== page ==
Boomkat Product Review:
Whew, we have a fucking hot one! Belgian double bassist Ann Eysermans duets with her dog, Shadoh, on a brilliantly inventive suite flirting with new beat, doomcore, choral chamber music and concrète cut-ups after spinning us out with her 2022 debut - a total doozy for fans of Teresa Winter, Graham Lambkin, Oï les Ox, Jandek, Coil, BJ Nilsen & Sigtryggur Berg Sigmarsson.
After exploring one of our lowkey fascinations with ‘For Trainspotters Only’, Eysermans uncannily covers another subset of our tastes with ‘Moonlight Shadoh’, featuring her titular canine bezzie sampled and arranged in genuinely beguiling slants on contemporary-classic Euro avant garde, noise and dance musicks. Of course we’re not so solipsistic to think it was made for us, but jeez she doesn’t half pique this writer’s interests across the album, conjuring a febrile fantasy of generic juxtapositions and interspecies jams that perplex and bring us strange joy at every turn. It’s genuinely weird yet highly disciplined stuff that dares to magpie choice morsels of style and technique from multiple angles and niches spanning 100’s of years of musical practice, and recombine them in genuinely unique, refreshing and transportive ways.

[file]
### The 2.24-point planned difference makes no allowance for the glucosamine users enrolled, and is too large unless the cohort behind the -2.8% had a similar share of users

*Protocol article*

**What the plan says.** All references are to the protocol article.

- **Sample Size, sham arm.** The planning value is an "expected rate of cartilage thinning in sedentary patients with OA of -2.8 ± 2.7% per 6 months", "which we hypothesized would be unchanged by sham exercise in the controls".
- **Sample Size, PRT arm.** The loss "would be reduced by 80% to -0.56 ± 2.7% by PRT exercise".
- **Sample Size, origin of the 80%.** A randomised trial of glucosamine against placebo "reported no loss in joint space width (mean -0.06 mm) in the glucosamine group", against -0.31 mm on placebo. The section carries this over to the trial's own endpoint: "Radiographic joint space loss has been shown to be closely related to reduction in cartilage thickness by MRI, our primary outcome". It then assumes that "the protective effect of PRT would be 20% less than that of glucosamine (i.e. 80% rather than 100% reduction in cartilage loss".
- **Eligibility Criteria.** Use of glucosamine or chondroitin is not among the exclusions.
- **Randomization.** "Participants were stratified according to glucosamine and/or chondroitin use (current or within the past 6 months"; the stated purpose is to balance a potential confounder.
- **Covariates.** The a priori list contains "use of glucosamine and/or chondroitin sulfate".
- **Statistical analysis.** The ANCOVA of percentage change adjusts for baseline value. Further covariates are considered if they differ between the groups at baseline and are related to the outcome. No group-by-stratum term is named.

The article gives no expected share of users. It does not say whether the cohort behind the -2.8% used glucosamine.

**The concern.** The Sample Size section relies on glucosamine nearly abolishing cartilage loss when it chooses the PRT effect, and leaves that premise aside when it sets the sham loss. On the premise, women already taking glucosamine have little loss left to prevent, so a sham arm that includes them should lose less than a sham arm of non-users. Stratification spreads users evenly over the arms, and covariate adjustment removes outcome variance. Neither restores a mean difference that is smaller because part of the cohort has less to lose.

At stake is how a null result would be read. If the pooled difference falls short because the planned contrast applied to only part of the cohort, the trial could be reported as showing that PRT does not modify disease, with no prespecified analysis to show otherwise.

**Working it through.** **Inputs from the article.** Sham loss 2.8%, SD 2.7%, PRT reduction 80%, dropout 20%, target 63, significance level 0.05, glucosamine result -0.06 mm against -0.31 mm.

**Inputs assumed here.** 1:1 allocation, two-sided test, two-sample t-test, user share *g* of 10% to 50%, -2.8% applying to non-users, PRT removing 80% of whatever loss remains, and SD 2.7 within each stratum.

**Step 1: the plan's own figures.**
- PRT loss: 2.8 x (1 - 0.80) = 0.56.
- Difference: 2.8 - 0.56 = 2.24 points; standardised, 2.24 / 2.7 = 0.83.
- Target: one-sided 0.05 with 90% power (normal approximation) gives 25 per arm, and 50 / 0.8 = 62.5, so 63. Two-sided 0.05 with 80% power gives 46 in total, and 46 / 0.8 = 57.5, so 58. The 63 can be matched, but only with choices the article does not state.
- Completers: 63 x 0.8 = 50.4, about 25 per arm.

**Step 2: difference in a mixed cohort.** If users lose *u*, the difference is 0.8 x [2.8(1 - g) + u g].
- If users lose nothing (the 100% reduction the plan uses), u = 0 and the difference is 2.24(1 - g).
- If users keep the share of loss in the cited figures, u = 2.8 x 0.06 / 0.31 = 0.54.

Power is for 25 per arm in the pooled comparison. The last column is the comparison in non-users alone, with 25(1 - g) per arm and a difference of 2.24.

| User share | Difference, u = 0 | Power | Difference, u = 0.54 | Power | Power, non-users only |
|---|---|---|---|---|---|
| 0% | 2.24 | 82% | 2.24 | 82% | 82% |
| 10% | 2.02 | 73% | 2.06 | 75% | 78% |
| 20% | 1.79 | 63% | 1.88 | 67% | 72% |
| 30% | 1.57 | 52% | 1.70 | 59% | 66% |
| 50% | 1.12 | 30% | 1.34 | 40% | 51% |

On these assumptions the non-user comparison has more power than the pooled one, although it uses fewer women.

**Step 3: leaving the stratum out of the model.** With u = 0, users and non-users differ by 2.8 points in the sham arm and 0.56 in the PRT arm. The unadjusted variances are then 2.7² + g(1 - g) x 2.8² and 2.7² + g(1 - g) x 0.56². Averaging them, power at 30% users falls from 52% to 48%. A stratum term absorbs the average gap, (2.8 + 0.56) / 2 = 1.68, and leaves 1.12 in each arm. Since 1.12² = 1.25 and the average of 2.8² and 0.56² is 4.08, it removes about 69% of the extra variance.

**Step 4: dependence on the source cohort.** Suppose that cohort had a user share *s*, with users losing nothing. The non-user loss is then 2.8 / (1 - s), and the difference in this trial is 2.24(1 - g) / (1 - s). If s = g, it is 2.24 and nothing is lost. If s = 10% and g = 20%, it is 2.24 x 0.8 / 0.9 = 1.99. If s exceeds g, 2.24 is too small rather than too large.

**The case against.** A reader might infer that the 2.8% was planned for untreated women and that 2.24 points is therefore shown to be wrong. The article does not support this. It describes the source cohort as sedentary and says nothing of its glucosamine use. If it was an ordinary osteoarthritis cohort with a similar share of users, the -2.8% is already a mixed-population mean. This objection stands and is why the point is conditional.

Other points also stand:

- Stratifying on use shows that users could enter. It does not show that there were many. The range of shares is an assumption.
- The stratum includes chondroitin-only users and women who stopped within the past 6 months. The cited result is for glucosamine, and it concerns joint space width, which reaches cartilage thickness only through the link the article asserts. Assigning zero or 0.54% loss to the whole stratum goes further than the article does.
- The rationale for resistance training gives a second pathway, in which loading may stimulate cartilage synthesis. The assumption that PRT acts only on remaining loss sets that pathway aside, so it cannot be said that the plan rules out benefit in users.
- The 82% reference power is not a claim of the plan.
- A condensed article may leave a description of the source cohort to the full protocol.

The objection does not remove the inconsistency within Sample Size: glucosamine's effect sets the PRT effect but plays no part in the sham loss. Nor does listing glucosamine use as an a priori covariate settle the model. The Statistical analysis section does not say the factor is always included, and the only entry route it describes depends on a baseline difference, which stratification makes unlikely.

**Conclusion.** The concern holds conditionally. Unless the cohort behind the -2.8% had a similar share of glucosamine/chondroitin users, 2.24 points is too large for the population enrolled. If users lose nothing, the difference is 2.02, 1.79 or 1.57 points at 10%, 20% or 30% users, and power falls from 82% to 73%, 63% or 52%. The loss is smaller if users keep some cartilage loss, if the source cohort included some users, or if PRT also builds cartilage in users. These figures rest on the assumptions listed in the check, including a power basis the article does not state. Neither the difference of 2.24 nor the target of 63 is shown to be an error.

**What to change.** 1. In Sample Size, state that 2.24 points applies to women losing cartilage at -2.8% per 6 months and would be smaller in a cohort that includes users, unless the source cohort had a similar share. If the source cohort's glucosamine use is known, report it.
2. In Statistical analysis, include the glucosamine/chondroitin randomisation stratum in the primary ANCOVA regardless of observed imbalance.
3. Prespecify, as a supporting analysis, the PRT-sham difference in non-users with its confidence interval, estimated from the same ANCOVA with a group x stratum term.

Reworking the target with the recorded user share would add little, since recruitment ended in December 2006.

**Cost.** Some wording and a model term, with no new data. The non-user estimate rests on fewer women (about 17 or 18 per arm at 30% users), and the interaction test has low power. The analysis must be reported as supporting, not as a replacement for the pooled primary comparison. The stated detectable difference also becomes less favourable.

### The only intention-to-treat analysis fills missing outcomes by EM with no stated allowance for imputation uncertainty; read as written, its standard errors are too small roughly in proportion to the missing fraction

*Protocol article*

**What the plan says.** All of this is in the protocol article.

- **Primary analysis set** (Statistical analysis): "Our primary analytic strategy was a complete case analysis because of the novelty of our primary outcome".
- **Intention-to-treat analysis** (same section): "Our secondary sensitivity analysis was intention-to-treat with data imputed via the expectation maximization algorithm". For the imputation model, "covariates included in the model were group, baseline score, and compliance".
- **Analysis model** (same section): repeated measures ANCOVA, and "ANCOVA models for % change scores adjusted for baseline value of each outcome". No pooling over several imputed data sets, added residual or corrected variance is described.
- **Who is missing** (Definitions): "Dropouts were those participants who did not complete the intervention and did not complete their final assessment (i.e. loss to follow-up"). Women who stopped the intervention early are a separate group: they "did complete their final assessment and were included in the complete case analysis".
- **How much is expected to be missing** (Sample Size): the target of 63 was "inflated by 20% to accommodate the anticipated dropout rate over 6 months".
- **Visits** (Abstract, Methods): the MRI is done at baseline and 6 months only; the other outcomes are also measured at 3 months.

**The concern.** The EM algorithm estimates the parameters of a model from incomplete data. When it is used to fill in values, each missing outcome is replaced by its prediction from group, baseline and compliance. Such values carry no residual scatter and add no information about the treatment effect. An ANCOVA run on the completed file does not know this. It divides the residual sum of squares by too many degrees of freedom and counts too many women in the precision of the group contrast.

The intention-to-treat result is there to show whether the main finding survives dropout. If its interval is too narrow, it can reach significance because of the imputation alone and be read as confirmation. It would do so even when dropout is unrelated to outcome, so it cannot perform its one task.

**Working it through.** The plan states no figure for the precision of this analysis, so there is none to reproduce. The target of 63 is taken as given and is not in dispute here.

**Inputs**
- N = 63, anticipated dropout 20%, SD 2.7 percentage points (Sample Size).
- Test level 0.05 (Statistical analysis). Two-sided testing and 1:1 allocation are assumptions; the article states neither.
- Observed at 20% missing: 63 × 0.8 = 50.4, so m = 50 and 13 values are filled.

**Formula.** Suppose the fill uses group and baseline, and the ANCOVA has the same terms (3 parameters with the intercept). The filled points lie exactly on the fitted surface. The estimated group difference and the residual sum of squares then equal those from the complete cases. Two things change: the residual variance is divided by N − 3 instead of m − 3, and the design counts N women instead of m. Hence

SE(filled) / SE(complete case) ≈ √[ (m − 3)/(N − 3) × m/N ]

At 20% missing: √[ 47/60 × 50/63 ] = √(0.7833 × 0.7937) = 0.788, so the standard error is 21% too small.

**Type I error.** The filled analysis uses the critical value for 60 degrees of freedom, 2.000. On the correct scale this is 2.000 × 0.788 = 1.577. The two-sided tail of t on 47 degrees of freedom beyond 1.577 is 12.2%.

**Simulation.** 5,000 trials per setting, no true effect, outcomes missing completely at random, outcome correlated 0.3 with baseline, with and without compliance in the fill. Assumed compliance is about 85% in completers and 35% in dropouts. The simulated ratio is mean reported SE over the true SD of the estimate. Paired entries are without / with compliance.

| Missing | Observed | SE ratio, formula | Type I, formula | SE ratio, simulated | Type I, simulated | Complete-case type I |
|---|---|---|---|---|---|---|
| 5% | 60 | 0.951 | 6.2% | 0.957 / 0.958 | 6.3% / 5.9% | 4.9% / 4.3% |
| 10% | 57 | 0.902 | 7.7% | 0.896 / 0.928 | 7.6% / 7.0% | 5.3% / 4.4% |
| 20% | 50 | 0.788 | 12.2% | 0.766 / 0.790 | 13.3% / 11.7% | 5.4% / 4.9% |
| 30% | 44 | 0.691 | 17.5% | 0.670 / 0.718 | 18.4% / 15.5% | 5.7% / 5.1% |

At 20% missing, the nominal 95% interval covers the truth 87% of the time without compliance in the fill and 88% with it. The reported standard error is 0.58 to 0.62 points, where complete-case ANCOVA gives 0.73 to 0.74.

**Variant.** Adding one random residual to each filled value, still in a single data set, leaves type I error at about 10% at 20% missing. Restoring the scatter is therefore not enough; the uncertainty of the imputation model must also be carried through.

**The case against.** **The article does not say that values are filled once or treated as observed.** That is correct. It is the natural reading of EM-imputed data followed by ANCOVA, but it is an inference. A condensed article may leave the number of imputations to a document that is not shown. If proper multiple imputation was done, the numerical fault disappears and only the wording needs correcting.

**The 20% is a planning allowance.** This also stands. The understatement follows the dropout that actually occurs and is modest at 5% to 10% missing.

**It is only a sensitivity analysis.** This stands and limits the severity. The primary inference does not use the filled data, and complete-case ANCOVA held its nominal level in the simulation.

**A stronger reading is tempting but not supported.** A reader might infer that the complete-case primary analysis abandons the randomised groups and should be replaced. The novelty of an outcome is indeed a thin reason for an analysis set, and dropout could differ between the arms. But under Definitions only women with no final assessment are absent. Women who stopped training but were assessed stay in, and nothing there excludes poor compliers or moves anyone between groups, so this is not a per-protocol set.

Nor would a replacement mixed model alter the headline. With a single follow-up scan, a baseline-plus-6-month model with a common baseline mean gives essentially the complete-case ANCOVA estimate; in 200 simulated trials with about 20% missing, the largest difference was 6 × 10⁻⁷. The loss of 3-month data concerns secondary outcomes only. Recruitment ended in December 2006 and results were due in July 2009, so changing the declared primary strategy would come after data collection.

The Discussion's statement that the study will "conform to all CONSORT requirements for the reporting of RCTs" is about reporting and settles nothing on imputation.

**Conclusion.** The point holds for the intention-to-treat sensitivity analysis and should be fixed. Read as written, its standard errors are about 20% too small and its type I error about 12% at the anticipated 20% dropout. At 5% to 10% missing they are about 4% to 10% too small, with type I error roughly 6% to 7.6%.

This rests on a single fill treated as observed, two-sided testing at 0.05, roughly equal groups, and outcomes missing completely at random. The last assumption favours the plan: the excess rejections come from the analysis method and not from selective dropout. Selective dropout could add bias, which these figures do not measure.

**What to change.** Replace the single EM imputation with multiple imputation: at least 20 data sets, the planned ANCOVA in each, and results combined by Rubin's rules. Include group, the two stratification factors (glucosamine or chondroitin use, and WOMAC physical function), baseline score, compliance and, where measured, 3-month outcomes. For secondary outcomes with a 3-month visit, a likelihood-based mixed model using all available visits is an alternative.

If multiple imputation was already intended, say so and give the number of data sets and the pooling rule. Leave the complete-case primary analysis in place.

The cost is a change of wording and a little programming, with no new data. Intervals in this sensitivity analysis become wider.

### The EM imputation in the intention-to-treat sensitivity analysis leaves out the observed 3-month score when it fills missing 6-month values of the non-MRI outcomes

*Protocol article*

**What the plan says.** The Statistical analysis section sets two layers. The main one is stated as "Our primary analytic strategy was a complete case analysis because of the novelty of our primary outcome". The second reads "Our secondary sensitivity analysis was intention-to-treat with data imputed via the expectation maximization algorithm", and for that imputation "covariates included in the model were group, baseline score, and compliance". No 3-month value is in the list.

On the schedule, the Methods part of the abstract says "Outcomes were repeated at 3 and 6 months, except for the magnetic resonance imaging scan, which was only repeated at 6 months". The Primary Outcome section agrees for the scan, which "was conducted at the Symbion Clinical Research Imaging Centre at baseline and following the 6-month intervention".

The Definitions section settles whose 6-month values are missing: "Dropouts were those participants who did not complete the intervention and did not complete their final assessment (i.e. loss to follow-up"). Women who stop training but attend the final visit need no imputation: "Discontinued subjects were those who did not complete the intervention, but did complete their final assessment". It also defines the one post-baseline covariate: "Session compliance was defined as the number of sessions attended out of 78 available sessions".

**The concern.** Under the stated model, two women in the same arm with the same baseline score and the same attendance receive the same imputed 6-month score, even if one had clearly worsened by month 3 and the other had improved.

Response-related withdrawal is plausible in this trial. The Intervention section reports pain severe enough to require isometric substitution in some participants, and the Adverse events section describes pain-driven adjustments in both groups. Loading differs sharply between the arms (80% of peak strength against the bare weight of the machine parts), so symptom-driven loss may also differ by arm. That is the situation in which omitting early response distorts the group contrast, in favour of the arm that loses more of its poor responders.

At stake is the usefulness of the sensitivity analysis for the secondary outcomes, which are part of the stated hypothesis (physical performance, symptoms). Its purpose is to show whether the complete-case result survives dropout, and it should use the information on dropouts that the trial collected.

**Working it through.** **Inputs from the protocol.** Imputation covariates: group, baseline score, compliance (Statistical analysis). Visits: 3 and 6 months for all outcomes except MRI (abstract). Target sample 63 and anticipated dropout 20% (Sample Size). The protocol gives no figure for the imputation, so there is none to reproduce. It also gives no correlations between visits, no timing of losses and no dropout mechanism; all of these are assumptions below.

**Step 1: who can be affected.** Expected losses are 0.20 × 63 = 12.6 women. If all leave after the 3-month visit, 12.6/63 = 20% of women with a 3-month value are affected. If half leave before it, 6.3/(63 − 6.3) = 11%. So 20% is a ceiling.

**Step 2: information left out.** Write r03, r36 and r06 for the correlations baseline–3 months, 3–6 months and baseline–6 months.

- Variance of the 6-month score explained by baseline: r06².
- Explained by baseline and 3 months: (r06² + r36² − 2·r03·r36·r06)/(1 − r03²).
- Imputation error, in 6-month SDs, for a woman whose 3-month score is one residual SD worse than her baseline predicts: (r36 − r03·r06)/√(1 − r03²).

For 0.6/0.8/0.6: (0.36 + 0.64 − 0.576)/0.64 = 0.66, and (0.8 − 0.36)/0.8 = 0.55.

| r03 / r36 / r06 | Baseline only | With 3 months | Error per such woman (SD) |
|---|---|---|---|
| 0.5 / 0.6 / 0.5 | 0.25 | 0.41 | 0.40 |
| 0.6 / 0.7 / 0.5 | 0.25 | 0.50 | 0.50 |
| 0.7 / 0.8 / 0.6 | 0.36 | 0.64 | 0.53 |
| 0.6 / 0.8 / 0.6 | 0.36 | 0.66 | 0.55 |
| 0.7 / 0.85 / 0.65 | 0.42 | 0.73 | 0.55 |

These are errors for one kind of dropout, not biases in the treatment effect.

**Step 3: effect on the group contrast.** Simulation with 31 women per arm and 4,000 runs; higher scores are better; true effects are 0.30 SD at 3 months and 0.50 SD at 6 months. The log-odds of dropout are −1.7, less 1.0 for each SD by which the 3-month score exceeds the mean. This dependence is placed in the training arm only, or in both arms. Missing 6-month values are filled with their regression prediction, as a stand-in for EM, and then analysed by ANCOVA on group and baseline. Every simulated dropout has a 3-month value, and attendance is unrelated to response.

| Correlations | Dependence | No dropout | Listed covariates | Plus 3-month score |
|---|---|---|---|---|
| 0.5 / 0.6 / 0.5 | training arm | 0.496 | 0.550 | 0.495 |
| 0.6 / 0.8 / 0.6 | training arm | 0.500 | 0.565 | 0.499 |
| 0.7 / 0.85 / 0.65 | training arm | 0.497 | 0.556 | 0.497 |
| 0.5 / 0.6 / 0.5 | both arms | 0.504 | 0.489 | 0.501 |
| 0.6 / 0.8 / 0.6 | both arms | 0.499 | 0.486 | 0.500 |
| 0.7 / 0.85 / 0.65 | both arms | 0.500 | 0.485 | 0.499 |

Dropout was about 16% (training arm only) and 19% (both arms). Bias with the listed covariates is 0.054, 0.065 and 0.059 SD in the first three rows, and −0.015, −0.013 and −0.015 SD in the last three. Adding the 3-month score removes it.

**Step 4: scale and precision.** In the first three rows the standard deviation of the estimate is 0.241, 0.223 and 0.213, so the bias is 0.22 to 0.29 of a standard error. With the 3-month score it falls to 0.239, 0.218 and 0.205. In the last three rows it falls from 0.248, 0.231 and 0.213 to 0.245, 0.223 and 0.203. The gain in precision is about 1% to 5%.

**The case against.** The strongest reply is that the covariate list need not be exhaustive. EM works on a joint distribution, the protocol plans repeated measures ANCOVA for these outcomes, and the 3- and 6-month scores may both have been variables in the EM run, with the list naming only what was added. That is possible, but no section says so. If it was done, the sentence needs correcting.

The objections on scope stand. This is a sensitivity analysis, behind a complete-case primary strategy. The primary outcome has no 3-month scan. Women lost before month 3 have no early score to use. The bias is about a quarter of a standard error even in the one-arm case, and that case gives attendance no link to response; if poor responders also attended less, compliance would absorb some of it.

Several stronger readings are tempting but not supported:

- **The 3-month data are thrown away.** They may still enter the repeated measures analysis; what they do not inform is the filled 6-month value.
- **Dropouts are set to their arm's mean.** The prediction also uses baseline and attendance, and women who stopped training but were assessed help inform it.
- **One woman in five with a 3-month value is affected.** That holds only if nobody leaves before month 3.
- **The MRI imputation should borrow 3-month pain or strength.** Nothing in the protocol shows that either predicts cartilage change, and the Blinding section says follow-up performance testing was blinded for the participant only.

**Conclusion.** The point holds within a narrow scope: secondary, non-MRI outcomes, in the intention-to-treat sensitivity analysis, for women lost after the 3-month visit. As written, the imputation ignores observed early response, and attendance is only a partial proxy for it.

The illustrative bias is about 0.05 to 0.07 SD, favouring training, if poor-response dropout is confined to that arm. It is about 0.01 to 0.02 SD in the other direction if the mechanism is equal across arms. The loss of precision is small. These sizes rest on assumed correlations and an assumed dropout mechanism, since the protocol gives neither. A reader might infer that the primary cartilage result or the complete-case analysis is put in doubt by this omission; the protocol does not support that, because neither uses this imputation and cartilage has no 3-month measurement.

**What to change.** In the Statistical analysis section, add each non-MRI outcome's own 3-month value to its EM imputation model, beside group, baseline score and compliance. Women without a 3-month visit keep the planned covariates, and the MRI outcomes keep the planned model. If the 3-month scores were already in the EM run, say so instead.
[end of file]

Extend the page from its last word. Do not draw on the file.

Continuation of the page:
Aside to incidental inclusions on the likes of RZA’s Ghostdog OST or Muslimgauze records, and the B-side to Ronce’s ‘Lolita’ 7”, hardly any records that make use of dogs quite like ‘Moonlight Shadoh’ spring to mind, and even then not like this one. From Shadoh’s barks over floating organ and tattered concrète textures in ‘Min Liefste’ to his yelps and musical whimpers in ‘Moonlight Shadow’, or territorial warnings over V/Vm-style darkside new beat in ‘Blafmans’, they’re a persistent and vital presence, and Eysermans love for her pal is palpable throughout. On ‘PUMPST’ we hear Ann anthropomorphising Shadoh with extended contrabass tekkerz that give way to gorgeous, subtly curdled choral composition, and if you squint ears enough, coming on like Fifth Era with a mutt on a string at the oddest ends of a squat party in ‘Intersystem Crossings’, all culminating in a proper noisy blow-out, and Jandek-like tortured romance on ‘Only The Best’ that duly fucks with what we thought of her music previously, and places Eysermans well out on her own.